Reviewed April 6th, 2002 by David Nusair
Tomb Raider is the latest big action movie - after The Mummy Returns and Swordfish - to eschew opening credits for immediate action. The problem is, with Tomb Raider, the action quotient is so low that fancy graphics might have livened up the proceedings a bit.
Angelina Jolie stars as Lara Croft, but really, she's just playing herself. If you've ever seen her in an interview, you'll immediately notice the similarities: A wry, sardonic sense of humour, a total disregard for the opinions of others, and very little respect for authority. Croft spends her days fighting robots created by her live-in scientist-type friend (his job description is never really explained). One day, though, she discovers a clock hidden by her long-dead father (played by Jolie's real-life dad, Jon Voight) and an impossibly complicated plot kicks into gear. It has something to do with an ancient civilization learning how to harness the planetary alignment for world domination, but then deciding that no human should ever have that much power. So what do they do? They break apart the key utensil responsible for achieving said world domination and BURY IT at opposite ends of the earth. Now, if they REALLY didn't want any future folks to get their hands on it, would it not have made more sense to actually destroy the artifact? Alas, such questions are not to be asked of Tomb Raider, a movie that required five people to pen the script.
For a movie based upon an action-packed video game, the level of action is shockingly low. And because it's rated PG-13, Lara's guns have apparently been filled with blanks, because she kills no one. She maims and wounds (and even severely incapacitates) but lays death upon not a soul. As played by Jolie, the entire persona of Lara boils down to a smirk and a glare. It's not a bad performance, really; it's just uninspired. But with a script like this, blame needs to placed at the hands of the many so-called “writers.”
Tomb Raider is directed by Simon West, who previously helmed Con Air and The General's Daughter. While those were dumb and proud of it, this one's just dumb. At least with something like Con Air, it was peppered with a variety of cool actors (Ving Rhames, Steve Buscemi, John Malkovich, etc). Tomb Raider has Jolie and Voight (barely) and that's it. Every other actor is virtually unrecognizable (well, the guy that played David Helfgott in Shine is in it - no, not Geoffrey Rush; the other guy). But besides all that, there is far too much exposition in Tomb Raider. Let's face it, people going to see this movie expect two things: Lots of action and lots of slo-mo shots of Jolie running. There's plenty of the latter, but hardly any of the former. There are a whopping total of three action set-pieces and the rest is filler.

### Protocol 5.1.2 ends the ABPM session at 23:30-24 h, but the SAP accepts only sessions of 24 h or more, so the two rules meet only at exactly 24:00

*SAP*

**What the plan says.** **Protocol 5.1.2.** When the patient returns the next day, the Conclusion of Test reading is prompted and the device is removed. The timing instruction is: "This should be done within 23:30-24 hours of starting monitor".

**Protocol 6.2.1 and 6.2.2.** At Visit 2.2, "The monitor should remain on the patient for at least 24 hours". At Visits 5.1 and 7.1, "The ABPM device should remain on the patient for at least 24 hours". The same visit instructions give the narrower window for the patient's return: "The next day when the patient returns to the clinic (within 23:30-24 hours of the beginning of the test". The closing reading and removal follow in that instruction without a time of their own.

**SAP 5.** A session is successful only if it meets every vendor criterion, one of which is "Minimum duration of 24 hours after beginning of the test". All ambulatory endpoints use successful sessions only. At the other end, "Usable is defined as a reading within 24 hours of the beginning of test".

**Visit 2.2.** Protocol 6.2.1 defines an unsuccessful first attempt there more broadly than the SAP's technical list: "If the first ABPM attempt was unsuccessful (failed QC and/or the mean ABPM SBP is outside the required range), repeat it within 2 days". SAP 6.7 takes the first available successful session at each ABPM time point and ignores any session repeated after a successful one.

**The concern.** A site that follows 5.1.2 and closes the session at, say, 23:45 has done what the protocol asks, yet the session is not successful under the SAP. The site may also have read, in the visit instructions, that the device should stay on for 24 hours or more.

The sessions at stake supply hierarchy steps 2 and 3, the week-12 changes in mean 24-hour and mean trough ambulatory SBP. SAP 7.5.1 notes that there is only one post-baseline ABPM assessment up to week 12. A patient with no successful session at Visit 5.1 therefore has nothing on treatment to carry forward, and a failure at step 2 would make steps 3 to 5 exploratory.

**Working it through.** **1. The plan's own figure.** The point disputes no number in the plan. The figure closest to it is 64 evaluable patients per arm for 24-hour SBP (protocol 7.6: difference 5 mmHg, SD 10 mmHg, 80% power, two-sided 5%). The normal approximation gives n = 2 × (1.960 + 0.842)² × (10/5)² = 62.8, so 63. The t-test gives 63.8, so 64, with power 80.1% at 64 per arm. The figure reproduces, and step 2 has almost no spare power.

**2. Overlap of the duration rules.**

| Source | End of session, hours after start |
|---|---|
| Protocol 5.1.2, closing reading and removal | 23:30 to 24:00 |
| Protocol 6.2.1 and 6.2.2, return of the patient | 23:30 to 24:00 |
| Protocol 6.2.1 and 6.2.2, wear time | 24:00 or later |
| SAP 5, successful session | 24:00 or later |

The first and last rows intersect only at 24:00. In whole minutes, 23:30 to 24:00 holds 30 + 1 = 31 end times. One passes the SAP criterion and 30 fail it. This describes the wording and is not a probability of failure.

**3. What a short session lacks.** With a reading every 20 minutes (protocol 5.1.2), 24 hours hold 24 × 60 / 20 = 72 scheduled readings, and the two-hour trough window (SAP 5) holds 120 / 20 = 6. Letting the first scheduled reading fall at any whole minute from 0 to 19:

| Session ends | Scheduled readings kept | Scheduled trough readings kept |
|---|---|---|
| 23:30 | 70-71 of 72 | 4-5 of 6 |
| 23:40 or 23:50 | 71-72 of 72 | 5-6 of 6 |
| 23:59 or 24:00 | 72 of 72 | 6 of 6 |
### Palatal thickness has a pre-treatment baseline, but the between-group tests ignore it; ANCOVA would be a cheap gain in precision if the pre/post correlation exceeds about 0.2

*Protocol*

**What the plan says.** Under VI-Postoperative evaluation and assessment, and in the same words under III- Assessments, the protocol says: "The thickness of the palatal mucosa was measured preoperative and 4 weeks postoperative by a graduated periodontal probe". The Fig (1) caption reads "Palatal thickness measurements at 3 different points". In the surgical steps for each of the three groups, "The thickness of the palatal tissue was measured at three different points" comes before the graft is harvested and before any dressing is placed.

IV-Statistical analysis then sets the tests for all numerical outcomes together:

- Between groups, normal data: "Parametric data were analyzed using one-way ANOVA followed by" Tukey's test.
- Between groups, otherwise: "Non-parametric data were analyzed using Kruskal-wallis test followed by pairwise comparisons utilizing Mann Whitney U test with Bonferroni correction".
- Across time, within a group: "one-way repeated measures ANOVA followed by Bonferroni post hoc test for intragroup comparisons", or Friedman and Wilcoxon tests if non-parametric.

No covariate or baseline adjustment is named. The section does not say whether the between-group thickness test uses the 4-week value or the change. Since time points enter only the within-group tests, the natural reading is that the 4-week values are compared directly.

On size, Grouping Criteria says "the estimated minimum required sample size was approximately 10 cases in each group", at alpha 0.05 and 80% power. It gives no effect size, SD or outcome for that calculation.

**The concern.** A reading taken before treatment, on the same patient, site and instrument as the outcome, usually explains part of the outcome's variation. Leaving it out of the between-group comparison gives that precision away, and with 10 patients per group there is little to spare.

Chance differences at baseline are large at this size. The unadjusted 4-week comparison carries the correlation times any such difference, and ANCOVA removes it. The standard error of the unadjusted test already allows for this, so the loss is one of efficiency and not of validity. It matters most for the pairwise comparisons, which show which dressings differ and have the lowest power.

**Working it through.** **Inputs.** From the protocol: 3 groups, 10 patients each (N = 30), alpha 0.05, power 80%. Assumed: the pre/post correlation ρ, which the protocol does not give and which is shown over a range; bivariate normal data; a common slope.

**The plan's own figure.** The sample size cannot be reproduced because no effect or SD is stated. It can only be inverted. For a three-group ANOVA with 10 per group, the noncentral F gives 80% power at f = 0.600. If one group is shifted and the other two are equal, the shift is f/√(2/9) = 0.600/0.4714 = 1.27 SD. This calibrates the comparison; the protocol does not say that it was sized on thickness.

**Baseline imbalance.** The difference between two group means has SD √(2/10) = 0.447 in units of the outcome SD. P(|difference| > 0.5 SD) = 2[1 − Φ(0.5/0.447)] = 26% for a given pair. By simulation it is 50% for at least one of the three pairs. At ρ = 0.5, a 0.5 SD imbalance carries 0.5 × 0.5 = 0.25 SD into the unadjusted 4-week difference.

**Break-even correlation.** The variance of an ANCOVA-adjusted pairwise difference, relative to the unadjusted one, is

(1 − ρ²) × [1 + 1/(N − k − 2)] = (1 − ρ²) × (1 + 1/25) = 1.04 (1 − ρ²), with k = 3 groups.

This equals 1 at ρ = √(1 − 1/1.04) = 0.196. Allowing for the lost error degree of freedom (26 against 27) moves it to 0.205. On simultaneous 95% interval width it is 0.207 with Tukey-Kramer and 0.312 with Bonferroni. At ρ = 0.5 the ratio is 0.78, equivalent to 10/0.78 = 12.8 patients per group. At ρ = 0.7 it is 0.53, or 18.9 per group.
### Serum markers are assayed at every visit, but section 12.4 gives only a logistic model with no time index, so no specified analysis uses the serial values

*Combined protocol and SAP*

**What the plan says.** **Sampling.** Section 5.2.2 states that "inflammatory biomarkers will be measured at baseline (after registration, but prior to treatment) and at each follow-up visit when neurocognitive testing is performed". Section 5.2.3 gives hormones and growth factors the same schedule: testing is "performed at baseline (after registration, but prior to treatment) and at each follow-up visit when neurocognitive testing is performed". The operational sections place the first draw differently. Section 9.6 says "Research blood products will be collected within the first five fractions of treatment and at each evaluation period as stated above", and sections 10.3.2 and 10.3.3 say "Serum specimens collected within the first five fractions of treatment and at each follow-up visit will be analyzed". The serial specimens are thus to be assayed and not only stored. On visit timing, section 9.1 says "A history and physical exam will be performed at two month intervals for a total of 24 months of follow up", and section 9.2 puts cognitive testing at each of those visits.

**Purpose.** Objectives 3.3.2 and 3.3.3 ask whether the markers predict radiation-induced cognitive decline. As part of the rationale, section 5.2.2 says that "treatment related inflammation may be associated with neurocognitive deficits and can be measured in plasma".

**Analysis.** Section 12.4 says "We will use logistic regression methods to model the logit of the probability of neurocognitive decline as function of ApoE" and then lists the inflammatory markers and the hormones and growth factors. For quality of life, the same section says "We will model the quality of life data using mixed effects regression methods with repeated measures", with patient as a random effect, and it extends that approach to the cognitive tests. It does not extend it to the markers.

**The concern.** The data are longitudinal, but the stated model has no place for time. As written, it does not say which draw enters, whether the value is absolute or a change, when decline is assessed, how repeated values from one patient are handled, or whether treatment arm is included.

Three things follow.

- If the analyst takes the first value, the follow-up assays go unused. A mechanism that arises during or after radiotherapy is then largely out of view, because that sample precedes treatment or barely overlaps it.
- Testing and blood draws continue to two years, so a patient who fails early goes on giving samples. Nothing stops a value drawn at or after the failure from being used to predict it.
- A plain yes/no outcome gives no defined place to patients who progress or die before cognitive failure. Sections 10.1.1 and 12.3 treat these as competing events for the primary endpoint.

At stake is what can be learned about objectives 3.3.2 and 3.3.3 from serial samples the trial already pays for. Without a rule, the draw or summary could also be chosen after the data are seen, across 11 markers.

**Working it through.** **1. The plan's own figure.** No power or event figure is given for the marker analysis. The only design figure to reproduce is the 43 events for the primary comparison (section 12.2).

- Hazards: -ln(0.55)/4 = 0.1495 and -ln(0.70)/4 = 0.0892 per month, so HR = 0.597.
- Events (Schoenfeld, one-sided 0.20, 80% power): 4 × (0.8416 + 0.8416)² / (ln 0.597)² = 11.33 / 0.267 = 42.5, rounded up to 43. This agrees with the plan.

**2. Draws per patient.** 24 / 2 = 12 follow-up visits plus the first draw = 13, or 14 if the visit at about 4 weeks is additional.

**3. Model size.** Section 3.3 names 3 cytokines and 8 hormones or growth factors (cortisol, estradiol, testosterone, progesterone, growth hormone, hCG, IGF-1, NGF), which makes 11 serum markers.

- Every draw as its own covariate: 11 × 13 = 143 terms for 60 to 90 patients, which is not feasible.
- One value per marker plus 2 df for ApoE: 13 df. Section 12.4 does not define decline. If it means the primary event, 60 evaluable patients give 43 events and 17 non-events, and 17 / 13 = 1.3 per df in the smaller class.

Tomb Raider is just lame, plain and simple.
Audio: Not surprisingly, this DD 5.1 soundtrack is darn impressive. There are a lot of big explosions and high-impact stunt sequences, and with the right amount of volume, you’ll probably feel as though you’re there. Right from the very start, you know that this is a track with a lot going on. But none of it would matter if the quieter moments weren’t effective – which they are.
Video: Ditto this anamorphically enhanced 2.35:1 transfer. Smooth and clear, it’s about as good as live action tends to get. There is some mild grain, but I have to assume that’s the fault of the film stock and not the DVD. A lot of this movie takes place in dark quarters, and the disc handles them all with ease.
Extras: First up is a commentary track with director Simon West. He touches upon a lot of different topics – from the origins of the project to casting Jolie – and there are few quiet spots. An efficient, if not exceptional, track.
Next up are a whole bunch of featurettes, starting with Digging into Tomb Raider. This is around 29 minutes, and is basically a look behind-the-scenes at the production. There are interviews (of course) and some meaningless back-slapping, but this is otherwise an informative look at the movie. Next is something called Are You Game, which basically discusses the video game and the various sequels. This mostly features an executive at Eidos software talking, but it’s fairly interesting nonetheless. Next up is Creating Lara Croft, a five-minute look at Jolie’s transformation into Lara. We see her as she learns to fight, though we never do discover the origins of her questionable British accent. Up next is a short doc on the Stunts of Tomb Raider, which is pretty self-explanatory. Nothing astounding here, though it was surprising to discover how many of her own stunts Jolie did. Finally, there’s an eight-part look at some key special effects in Tomb Raider. Each part concerns a different effect (ie the Stone Monkeys) and each is quite interesting.
Next are four deleted scenes, presented anamorphically. As the movie itself was rather bad, these deleted sequences are worse. To be fair, though, the alternate opening included here is more impressive than the existing one (it’s just more computer animation, really).
Finally, you get a non-anamorphic video for U2s Elevation. This is probably the highlight of the entire disc.
Conclusion: Tomb Raider is action packed, but devoid of intelligence or even likable characters.
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